We locked ourselves in her office and sat at the computer, a kind of television with a keyboard, very different from what she had showed me and the children some time before. She pressed the power button, she slid dark rectangles into gray blocks. I waited, bewildered. On the screen luminous tremors appeared. Lila began to type on the keyboard, I was speechless. It was in no way comparable to a typewriter, even an electric one. With her fingertips she caressed gray keys, and the writing appeared silently on the screen, green like newly sprouted grass. What was in her head, attached to who knows what cortex of the brain, seemed to pour out miraculously and fix itself on the void of the screen. It was power that, although passing for act, remained power, an electrochemical stimulus that was instantly transformed into light. It seemed to me like the writing of God as it must have been on Sinai at the time of the Commandments, impalpable and tremendous, but with a concrete effect of purity. Magnificent, I said. I’ll teach you, she said. And she taught me, and dazzling, hypnotic segments began to lengthen, sentences that I said, sentences that she said, our volatile discussions were imprinted on the dark well of the screen like wakes without foam. Lila wrote, I would reconsider. Then with one key she erased, with others she made an entire block of light disappear, and made it reappear higher up or lower down in a second. But right afterward it was Lila who changed her mind, and everything was altered again, in a flash: ghostly moves, what’s here now is no longer here or is there. And no need for pen, pencil, no need to change the paper, put another sheet in the roller. The page is the screen, unique, no trace of a second thought, it always seems the same. And the writing is incorruptible, the lines are all perfectly straight, they emit a sense of cleanliness even now that we are adding the filthy acts of the Solaras to the filthy acts of half of Campania.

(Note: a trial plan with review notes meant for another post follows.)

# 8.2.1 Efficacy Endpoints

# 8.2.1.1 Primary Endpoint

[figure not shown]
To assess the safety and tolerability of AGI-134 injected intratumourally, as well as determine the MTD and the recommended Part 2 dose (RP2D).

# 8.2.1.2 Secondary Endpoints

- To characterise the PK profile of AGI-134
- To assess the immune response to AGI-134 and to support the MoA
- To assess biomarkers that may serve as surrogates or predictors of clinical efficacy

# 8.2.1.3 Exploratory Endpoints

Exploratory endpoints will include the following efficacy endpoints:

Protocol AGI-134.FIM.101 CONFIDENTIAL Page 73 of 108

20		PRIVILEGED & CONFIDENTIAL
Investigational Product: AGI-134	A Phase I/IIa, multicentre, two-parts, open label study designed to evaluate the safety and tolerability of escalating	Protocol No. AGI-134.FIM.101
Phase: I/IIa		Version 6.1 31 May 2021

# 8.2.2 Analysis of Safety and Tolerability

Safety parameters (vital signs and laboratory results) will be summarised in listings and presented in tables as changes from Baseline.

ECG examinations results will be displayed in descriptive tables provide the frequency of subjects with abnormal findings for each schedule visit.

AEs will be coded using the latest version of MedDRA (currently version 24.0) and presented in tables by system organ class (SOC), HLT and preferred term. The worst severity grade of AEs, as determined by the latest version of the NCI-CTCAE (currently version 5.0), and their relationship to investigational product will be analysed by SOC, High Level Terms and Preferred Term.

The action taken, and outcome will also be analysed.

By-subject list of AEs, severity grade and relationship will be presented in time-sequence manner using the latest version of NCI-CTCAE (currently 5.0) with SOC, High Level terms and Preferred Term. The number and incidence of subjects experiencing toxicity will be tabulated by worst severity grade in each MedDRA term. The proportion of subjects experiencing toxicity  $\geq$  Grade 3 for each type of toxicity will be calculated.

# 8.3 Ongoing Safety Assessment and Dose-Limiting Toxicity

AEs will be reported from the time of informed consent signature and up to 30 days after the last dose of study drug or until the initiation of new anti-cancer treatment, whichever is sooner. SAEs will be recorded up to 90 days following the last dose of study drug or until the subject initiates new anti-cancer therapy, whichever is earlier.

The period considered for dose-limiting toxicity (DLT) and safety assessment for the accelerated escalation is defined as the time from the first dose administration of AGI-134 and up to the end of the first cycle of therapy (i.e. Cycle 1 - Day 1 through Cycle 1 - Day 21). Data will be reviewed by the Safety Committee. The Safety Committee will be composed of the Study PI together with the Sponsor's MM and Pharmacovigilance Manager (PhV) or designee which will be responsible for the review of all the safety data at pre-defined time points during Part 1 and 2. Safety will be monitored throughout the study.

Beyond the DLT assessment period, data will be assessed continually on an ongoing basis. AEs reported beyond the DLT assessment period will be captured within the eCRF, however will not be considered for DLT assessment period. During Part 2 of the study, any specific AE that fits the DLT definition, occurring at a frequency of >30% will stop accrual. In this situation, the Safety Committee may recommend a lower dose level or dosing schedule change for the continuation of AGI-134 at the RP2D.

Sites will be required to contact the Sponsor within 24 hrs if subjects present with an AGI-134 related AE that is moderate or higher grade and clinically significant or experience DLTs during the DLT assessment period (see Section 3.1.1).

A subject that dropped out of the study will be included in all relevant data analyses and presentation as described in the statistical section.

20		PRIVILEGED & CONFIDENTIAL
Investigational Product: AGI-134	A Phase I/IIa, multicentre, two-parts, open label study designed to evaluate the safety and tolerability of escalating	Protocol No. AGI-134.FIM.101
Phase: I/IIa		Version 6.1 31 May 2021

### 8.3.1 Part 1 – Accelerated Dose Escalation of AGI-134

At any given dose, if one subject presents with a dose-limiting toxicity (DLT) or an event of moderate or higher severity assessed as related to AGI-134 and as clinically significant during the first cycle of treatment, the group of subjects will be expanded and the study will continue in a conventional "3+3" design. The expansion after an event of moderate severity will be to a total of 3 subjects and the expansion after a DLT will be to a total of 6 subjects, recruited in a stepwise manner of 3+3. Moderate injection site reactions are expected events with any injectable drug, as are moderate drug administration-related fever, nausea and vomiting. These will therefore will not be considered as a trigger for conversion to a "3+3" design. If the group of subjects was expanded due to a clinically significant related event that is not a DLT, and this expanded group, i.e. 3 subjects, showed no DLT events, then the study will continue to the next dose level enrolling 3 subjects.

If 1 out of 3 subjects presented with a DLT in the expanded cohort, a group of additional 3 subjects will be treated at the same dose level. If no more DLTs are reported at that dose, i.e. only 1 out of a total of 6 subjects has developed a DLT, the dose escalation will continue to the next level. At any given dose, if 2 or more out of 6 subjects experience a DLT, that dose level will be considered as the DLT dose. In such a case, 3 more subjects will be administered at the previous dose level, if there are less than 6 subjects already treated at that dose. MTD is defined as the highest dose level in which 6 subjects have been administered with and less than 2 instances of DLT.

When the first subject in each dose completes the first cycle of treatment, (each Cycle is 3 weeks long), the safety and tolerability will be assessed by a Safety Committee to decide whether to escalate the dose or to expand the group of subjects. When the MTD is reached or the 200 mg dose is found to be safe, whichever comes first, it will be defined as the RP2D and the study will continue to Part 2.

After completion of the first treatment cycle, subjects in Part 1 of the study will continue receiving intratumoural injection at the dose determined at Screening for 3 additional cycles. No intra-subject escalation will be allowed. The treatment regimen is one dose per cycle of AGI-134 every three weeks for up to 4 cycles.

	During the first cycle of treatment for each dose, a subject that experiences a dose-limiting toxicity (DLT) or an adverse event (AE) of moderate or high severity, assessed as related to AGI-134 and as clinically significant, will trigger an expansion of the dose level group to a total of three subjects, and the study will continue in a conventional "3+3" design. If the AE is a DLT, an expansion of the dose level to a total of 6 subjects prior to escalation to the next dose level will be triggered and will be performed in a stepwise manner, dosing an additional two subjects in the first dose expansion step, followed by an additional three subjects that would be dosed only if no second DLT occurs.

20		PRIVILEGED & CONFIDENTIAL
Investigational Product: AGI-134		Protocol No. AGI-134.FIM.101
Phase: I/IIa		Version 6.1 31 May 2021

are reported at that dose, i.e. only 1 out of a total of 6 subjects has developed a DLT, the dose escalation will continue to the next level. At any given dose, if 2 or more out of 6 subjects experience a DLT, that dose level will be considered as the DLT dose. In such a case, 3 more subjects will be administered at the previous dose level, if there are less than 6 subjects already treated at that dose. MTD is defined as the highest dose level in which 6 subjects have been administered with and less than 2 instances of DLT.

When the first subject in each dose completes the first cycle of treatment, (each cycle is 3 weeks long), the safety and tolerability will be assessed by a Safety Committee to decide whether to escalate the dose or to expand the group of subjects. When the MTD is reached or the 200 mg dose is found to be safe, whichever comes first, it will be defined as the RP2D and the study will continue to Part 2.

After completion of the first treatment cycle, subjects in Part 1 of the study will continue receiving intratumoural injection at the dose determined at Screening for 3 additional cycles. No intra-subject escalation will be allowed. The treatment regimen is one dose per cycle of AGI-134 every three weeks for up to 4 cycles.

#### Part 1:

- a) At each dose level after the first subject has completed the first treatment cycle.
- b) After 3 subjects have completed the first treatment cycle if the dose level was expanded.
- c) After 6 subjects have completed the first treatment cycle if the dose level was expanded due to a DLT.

From Elena Ferrante’s novel The Story of the Lost Child. English translation by Ann Goldstein.
There’s a lot going on in this passage, in which the heroines of the so-called Neapolitan Novels, Elena and Lila, write an essay together using a personal computer’s word processing program (it’s the first time for Lila; I haven’t done the math here, but I think this episode might happen around 1982 or ’83). From the outset, from the earliest pages of My Brilliant Friend, Ferrante’s heroines have been preoccupied by writing, and in many ways these novels perform their own metatextual self-critiques. Not only does this passage show the experience of writing refreshed by a new technology, it also shows shows that authorship is a shared, collaborative process, a synthesis (and fracture)—and not the act of a solitary genius. And in its final sentence, the passage points to a willed purity of writing, a stable resistance to the abjection and filth and evil that unceasingly threaten our narrator’s existence.